• Epidemiological insights into the public health burden of sleep disordered breathing: sex differences into survival among sleep clinic patients. Thorax (1998) 53(suppl 3): 16-19. 3. Dempsey JA, Veasey SC, Morgan BJ, O’Donnell CP.[medichub.ro]
Sex distribution
Age distribution

Pathophysiology

  • The pathophysiology and the etiology of the other cases remain unknown. Although both sexes are affected, the sex ratio is 2M:1F.[atlasgeneticsoncology.org]
  • The pathophysiology of OSAHS is responsible for the signs, symptoms and consequences, and is represented by repetitive episodes of collapse of the upper airway.[medichub.ro]
  • Pathophysiological relevance and possible prognostic value. Lancet , 1(8175): 947-9 [ PM ] [ EČ ][ GS ] Hulman, G. (1988) Pathogenesis of non-traumatic fat embolism.[scindeks.ceon.rs]

Prevention

  • […] syndrome Short rib polydactyly syndrome Filippi syndrome 49,XXXXX syndrome Aicardi Goutieres syndrome Allan-Herndon-Dudley syndrome Alpha thalassaemia X-linked mental retardation syndrome Alpha-thalassemia/mental retardation syndrome, deletion type Prevention[checkorphan.org]
  • Symptoms - Weaver syndrome Prevention - Weaver syndrome Not supplied.[checkorphan.org]
  • Growth disorders are problems that prevent children from developing normal height, weight, sexual maturity or other features. Very slow or very fast growth can sometimes signal a gland problem or disease.[medlineplus.gov]
  • Recombinant EZH2 activity measured using a fluorescent histone H3 lysine 27 methyltransferase assay. for Recombinant EZH2 protein complex Storage Recombinant proteins in solution are temperature sensitive and must be stored at -80 C to prevent degradation[activemotif.com]
  • EZH2 regulates gene expression to prevent differentiation of stem and progenitor cells, and aberrant EZH2 activity is implicated as an oncogenic driver.[abstracts.asco.org]

References

Article

  1. Tatton-Brown K, Rahman N. EZH2-Related Overgrowth. 2013 Jul 18 [Updated 2015 Aug 6]. In: Pagon RA, Adam MP, Ardinger HH, et al., editors. GeneReviews® [Internet]. Seattle (WA): University of Washington, Seattle; 1993-2017.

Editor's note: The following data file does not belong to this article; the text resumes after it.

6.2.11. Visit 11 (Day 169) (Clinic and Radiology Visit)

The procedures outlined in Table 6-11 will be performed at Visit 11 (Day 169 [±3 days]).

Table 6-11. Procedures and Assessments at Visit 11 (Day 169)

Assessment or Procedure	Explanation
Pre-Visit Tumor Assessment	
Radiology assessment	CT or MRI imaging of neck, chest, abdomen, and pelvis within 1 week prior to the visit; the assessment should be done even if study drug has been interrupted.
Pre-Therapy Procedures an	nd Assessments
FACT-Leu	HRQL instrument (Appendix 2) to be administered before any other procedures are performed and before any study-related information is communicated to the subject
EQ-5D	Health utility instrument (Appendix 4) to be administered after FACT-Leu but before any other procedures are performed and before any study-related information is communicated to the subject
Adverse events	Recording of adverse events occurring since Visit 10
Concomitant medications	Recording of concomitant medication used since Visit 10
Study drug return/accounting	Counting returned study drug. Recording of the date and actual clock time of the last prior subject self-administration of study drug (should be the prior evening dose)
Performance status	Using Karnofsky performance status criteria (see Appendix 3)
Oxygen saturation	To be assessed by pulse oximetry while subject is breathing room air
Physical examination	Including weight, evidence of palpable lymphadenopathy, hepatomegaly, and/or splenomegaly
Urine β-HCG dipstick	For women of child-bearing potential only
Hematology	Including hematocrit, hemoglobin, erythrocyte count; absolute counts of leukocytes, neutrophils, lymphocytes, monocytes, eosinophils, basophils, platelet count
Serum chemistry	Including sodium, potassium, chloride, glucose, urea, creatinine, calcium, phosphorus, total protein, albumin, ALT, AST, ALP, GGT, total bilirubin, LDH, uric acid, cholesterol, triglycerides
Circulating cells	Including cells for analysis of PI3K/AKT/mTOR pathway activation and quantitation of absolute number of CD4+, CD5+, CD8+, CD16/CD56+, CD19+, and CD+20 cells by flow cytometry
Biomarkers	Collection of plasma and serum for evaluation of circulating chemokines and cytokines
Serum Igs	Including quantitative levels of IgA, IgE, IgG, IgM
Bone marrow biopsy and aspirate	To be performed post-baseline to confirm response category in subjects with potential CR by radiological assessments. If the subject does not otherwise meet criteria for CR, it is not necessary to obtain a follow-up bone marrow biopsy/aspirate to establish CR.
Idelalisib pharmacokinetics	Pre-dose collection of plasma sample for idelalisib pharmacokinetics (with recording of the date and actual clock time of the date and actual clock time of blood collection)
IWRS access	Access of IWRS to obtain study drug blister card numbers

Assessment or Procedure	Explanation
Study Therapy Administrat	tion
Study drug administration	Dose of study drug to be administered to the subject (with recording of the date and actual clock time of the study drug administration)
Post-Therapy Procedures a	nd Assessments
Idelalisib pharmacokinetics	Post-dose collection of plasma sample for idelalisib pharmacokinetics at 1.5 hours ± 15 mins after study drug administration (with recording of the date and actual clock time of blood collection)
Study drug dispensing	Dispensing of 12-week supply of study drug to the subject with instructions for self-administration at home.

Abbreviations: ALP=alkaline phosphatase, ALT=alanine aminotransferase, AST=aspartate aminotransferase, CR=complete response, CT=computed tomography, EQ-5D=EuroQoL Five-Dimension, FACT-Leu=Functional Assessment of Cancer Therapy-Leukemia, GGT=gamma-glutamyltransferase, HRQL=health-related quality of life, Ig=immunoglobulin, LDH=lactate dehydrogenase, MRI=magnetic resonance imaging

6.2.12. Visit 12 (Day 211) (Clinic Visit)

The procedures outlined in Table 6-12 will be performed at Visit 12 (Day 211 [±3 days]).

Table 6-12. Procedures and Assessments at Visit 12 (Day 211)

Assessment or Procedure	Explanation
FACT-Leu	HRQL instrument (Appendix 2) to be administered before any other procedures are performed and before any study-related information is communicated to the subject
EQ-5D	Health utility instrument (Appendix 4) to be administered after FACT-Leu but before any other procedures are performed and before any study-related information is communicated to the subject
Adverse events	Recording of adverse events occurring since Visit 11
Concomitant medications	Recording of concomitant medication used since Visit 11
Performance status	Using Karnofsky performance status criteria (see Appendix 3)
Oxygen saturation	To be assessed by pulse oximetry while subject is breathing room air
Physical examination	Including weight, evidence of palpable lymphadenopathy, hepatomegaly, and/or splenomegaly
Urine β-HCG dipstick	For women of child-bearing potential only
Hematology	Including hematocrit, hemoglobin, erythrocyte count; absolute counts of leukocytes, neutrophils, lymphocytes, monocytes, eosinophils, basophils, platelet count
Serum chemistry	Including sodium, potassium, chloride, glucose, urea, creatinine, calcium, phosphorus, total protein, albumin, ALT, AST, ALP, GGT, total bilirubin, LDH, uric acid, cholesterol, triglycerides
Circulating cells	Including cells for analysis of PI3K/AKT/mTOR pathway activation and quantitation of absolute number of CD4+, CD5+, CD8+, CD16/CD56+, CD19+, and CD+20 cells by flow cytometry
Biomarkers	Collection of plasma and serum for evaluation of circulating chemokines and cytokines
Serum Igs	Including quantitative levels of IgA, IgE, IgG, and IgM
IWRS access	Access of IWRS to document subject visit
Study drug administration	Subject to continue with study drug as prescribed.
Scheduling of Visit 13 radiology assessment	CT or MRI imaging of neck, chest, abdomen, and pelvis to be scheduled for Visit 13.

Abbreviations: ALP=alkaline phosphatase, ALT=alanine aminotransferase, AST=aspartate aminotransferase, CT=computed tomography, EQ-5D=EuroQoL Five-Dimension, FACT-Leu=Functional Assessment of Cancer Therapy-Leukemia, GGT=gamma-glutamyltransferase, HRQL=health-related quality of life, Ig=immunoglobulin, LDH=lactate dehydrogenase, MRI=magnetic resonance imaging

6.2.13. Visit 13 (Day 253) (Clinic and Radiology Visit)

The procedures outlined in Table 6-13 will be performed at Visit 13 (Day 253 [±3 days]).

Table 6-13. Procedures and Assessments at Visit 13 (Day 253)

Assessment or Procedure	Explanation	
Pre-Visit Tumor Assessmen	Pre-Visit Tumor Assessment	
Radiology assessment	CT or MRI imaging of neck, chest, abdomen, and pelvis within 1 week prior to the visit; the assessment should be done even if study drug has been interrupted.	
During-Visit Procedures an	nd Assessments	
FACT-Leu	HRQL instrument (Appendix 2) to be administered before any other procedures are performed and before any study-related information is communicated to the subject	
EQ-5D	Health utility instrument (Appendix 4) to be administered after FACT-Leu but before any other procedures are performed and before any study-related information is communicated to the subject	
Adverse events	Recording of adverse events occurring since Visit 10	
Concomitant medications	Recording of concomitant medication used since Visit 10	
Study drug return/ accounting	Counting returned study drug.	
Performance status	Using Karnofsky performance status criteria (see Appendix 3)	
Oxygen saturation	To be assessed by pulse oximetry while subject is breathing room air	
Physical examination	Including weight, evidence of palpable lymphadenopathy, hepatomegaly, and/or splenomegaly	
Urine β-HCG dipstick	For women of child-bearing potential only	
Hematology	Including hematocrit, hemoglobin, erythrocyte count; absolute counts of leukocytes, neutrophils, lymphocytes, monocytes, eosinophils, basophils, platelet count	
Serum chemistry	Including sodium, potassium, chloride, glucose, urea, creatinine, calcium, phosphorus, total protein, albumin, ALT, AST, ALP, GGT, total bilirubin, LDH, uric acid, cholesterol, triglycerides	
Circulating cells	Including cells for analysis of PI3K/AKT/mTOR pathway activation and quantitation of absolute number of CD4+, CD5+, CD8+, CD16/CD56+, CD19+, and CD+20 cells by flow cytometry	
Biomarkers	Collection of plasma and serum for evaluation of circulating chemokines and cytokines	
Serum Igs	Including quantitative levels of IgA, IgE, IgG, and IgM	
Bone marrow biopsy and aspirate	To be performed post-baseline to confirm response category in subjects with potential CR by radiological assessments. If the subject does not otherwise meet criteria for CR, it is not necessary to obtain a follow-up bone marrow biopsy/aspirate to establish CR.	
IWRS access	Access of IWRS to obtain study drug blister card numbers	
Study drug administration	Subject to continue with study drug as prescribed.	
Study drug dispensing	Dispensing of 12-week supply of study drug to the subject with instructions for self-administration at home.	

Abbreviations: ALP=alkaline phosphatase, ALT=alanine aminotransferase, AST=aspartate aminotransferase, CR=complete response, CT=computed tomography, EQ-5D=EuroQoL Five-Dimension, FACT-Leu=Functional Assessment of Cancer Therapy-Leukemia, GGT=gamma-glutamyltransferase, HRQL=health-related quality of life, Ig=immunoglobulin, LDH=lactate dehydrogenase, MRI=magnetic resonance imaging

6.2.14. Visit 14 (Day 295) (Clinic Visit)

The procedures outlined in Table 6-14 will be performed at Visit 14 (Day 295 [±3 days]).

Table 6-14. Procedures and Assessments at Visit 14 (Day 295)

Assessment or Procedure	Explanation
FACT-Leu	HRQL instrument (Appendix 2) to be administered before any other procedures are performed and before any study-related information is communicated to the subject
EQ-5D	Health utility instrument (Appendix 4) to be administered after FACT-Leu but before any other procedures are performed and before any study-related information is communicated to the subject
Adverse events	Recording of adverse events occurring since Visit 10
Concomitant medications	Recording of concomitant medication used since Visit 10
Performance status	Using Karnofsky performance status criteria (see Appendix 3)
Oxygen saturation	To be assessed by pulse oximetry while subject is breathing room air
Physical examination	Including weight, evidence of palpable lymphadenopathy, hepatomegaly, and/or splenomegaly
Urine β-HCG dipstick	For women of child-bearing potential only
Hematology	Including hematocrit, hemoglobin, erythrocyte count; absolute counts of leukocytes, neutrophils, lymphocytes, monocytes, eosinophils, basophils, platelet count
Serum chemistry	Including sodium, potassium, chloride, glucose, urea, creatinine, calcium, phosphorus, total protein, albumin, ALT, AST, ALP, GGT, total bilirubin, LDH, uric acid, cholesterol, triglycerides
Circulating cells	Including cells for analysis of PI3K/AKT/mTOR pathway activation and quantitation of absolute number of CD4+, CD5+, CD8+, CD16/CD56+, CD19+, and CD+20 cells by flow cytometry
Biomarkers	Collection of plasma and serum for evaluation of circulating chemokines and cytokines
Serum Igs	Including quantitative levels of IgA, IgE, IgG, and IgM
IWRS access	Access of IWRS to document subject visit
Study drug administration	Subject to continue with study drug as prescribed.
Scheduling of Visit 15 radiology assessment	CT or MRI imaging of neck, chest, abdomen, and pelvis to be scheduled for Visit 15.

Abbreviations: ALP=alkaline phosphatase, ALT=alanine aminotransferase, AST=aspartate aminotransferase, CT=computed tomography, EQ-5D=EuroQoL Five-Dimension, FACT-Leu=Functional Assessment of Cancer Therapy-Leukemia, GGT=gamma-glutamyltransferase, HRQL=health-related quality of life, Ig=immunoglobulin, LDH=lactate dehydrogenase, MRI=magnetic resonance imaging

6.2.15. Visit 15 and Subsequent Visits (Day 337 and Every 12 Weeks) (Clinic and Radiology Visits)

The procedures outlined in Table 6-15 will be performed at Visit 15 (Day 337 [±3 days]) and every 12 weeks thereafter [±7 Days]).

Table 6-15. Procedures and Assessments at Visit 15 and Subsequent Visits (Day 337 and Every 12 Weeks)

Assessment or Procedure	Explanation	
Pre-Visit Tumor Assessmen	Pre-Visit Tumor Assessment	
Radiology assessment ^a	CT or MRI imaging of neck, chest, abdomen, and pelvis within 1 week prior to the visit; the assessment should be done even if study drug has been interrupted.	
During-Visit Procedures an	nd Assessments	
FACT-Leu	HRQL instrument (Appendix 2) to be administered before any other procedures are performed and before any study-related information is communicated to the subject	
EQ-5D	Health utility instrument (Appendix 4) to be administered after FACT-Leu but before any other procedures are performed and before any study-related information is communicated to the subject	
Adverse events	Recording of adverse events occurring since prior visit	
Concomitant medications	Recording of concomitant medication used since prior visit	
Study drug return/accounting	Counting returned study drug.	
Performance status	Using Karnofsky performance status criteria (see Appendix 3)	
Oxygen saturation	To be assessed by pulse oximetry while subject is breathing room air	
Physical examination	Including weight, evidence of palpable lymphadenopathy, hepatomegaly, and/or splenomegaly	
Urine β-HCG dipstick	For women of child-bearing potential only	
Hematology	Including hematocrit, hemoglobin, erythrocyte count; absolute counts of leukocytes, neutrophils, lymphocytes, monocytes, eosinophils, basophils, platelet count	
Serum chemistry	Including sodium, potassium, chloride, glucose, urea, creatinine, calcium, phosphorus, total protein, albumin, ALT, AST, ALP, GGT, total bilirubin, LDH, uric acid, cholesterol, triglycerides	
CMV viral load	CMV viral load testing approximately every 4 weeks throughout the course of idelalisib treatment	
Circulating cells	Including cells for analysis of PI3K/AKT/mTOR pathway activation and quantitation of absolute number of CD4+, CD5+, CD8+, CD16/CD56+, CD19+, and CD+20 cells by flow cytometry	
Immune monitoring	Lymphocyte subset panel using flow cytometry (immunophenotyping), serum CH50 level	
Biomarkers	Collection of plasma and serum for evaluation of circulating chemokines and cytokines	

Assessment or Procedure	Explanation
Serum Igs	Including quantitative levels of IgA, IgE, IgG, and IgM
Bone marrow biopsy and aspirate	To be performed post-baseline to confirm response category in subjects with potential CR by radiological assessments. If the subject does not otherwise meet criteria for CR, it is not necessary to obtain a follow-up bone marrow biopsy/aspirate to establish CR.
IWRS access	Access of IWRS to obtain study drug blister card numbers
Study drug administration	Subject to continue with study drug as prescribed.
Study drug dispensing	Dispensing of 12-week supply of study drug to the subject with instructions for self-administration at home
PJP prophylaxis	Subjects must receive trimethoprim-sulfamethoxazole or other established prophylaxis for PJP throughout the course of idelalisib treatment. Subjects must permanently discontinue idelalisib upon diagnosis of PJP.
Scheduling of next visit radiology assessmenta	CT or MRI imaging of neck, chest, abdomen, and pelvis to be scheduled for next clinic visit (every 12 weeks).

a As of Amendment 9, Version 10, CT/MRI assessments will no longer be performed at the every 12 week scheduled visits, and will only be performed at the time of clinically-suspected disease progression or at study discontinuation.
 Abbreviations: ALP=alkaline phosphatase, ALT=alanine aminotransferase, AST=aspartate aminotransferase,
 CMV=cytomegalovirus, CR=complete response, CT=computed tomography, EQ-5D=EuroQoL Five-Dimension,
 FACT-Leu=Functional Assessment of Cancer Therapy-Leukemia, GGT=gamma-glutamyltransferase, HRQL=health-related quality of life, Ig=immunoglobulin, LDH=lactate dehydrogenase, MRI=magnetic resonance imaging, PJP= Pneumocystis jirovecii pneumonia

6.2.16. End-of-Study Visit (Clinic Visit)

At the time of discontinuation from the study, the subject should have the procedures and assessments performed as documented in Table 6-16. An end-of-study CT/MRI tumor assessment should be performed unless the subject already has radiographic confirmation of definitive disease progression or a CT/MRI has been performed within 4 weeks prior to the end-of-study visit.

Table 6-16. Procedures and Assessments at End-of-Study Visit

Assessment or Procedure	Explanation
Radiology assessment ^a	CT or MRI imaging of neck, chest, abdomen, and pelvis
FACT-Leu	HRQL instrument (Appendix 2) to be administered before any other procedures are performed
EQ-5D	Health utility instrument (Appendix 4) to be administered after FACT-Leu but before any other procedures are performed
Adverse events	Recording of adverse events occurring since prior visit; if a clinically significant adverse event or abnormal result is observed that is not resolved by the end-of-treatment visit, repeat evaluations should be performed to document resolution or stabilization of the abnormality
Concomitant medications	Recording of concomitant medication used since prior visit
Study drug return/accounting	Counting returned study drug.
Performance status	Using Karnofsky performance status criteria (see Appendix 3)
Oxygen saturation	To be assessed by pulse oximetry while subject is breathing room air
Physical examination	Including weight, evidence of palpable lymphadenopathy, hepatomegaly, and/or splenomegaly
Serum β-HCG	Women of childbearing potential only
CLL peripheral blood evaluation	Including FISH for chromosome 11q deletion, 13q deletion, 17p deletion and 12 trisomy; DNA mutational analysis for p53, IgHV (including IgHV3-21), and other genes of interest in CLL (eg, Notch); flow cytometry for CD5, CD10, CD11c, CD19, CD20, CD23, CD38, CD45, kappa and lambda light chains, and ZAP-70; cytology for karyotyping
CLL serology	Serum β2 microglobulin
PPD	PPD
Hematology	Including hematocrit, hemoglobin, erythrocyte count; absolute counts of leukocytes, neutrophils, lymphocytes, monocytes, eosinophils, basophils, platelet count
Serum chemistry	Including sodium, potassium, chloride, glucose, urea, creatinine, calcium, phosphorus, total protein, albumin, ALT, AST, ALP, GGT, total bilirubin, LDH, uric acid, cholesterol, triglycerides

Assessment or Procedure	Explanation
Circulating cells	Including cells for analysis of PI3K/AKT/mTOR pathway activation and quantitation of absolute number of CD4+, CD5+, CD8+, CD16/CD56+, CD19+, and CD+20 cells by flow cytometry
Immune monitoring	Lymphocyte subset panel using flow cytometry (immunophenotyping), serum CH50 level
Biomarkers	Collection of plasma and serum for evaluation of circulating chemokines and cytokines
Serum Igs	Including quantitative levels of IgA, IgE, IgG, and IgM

2. Tatton-Brown K, Murray A, Hanks S, et al. Weaver syndrome and EZH2 mutations: Clarifying the clinical phenotype. Am J Med Genet A. 2013;161A:2972–80.
  3. Fryer A., Smith C., Rosenbloom L., Cole T. Autosomal dominant inheritance of Weaver syndrome. J. Med. Genet. 1997;34:418–419
  4. Gibson WT, Hood RL, Zhan SH, et al. Mutations in EZH2 Cause Weaver Syndrome. Am J Hum Genet. 2012;90(1):110-118.
  5. Bansal N, Bansal A. Weaver syndrome: A report of a rare genetic syndrome. Indian J Hum Genet. 2009;15(1):36-37.
  6. Tatton-Brown K, Hanks S, Ruark E, et al. Germline mutations in the oncogene EZH2 cause Weaver syndrome and increased human height. Oncotarget. 2011;2(12):1127-1133.
  7. Chou RH, Yu YL, Hung MC. The roles of EZH2 in cell lineage commitment. Am J Transl Res. 2011;3:243–250.

Ask Question

5000 Characters left Format the text using: # Heading, **bold**, _italic_. HTML code is not allowed.
By publishing this question you agree to the TOS and Privacy policy.
• Use a precise title for your question.
• Ask a specific question and provide age, sex, symptoms, type and duration of treatment.
• Respect your own and other people's privacy, never post full names or contact information.
• Inappropriate questions will be deleted.
• In urgent cases contact a physician, visit a hospital or call an emergency service!
Last updated: 2018-06-22 09:07